SEOUL, South Korea - South Korea expressed optimism Wednesday about resolving a financial dispute that has long stymied progress on North Korea's nuclear disarmament, a day after Pyongyang said steps were being taken to address the row.
US Ambassador to South Korea Alexander Vershbow delivers a speech during a security forum in Seoul, South Korea, Tuesday, May 15, 2007. [AP]
The North has refused to start implementing a February agreement to shut down its nuclear reactor - missing a deadline a month ago - until it gets funds from a bank in Macau that were frozen after the US blacklisted the bank in 2005.
The banking dispute "will be resolved in the near future," Foreign Minister Song Min-soon told a press briefing. Song did not give a specific timeframe for a resolution, but said it would not take months.
The North's Foreign Ministry said Tuesday it wanted to be able to "freely transfer funds."
"For this, works are under way so that funds at Macau's Banco Delta Asia can be transferred to our bank accounts at a third country," the ministry said in a statement carried by the official Korean Central News Agency.
The transfer has been held up because other banks have been reluctant to touch the $25 million in accounts that were freed with Washington's blessing. The US has said the funds were tied to alleged money laundering and counterfeiting by North Korea.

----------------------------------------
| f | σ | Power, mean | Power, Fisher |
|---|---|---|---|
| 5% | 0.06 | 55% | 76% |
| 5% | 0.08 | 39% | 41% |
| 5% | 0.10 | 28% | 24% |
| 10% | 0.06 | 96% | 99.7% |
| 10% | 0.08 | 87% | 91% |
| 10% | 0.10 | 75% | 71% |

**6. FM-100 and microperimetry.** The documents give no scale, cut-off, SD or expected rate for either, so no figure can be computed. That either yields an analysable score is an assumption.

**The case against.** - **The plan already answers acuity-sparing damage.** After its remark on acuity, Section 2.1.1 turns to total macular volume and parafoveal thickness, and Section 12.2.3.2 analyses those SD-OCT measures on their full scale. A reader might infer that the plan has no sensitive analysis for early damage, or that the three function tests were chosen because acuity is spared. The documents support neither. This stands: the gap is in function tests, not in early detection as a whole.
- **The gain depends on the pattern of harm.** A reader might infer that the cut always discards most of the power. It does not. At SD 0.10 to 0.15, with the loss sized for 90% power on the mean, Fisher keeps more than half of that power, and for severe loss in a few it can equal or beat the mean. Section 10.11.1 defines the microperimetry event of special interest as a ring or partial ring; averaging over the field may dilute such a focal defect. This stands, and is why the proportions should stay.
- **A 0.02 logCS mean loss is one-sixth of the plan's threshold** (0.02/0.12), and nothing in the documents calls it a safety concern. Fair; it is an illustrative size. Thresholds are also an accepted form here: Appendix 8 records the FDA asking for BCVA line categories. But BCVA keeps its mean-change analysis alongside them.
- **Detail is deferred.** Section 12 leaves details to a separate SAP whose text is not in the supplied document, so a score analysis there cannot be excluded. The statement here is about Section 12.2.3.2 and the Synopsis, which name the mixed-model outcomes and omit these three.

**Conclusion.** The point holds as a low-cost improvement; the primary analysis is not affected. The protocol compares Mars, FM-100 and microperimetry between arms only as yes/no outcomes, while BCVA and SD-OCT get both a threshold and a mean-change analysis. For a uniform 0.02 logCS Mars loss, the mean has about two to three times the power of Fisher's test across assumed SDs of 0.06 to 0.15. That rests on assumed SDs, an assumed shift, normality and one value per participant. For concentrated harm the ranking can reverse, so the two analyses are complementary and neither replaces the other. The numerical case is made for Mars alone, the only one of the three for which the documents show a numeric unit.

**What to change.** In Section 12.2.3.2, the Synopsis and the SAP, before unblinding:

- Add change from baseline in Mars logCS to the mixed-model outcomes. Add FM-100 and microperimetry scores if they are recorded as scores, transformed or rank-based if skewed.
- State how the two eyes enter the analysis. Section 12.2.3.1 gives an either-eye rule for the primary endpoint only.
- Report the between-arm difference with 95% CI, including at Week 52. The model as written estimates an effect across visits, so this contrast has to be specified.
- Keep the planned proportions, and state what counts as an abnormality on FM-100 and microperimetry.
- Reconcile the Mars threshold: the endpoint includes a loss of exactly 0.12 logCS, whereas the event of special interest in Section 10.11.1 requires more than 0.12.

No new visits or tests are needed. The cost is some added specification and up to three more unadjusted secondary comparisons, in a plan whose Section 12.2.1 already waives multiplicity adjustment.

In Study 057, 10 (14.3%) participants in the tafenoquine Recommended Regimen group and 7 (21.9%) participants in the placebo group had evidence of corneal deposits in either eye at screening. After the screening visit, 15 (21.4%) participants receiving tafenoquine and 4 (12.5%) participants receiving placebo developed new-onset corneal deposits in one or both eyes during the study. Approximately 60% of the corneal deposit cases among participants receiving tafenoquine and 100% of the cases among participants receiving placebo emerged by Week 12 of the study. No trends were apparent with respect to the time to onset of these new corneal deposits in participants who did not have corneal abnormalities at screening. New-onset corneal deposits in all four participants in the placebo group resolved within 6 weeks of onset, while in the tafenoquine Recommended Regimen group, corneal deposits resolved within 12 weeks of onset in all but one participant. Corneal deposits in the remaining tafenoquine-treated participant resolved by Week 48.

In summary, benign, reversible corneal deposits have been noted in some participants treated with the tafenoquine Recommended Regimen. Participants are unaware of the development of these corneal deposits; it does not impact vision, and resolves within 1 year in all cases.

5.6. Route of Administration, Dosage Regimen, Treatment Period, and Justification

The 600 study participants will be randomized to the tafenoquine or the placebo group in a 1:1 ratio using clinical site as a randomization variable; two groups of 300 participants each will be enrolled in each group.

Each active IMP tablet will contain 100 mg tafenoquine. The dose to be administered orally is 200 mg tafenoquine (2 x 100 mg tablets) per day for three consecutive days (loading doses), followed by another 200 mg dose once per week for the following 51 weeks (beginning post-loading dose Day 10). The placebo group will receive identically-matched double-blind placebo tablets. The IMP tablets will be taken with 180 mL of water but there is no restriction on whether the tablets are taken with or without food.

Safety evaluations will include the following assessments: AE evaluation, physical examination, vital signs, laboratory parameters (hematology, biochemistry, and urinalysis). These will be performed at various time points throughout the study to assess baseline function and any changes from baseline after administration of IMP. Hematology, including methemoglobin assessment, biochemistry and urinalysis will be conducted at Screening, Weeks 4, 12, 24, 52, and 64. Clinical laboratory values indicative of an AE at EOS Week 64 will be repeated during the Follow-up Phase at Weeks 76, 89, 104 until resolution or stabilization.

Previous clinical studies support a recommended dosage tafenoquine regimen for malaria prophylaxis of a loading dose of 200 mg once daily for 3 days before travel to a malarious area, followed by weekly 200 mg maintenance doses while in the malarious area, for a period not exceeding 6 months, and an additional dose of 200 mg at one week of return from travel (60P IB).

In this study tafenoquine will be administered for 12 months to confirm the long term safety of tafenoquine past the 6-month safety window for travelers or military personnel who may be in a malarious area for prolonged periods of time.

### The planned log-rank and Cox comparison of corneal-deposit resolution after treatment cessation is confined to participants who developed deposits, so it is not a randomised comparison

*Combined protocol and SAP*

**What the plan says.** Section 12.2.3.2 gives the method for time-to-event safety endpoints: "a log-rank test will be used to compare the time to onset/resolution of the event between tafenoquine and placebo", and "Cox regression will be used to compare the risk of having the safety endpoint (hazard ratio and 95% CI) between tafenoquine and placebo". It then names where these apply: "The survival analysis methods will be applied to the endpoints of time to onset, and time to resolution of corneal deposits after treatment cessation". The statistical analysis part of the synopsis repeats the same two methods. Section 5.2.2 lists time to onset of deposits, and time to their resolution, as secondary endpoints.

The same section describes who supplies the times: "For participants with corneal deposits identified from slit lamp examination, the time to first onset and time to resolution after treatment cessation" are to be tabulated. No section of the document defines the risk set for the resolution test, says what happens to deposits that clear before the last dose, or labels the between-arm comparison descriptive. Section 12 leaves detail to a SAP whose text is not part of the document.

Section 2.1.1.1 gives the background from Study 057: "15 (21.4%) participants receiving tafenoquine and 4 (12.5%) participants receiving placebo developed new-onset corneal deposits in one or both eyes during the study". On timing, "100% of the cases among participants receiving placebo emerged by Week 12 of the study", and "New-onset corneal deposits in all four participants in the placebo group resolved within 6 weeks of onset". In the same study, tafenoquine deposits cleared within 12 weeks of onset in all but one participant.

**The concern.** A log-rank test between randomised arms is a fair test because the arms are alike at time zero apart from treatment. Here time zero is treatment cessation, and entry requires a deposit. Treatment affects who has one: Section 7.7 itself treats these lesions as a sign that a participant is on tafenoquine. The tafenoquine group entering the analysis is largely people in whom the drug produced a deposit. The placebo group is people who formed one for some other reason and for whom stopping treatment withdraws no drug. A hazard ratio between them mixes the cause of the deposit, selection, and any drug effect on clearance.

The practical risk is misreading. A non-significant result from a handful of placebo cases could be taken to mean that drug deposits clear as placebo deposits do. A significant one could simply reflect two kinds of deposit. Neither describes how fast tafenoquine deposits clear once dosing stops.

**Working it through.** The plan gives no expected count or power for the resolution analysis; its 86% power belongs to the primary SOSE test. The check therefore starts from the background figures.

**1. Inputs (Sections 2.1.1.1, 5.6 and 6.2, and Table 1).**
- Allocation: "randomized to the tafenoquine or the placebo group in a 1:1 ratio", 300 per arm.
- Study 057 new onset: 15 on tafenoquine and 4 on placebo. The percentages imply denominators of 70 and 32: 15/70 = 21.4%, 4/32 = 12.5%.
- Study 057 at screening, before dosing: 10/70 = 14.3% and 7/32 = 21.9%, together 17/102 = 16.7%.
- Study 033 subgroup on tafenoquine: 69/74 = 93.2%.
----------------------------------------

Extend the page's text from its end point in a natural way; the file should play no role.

Authorities say the North could withdraw the money in cash, but it apparently wants to get it through a bank wire transfer to prove the funds are now clean.
North Korea made the money's release its main condition for halting its nuclear program, boycotting international arms negotiations for more than a year, during which it tested a nuclear weapon in October.
On Tuesday, the North rebutted allegations it said were made in US media that it had been using the funds dispute as a delaying tactic and repeated its commitment to the disarmament deal.
"Once the fund transfer is realized, we are willing to immediately take steps to shut down our nuclear facility as agreed," the ministry said, adding it would invite UN nuclear inspectors and discuss the matter with the US.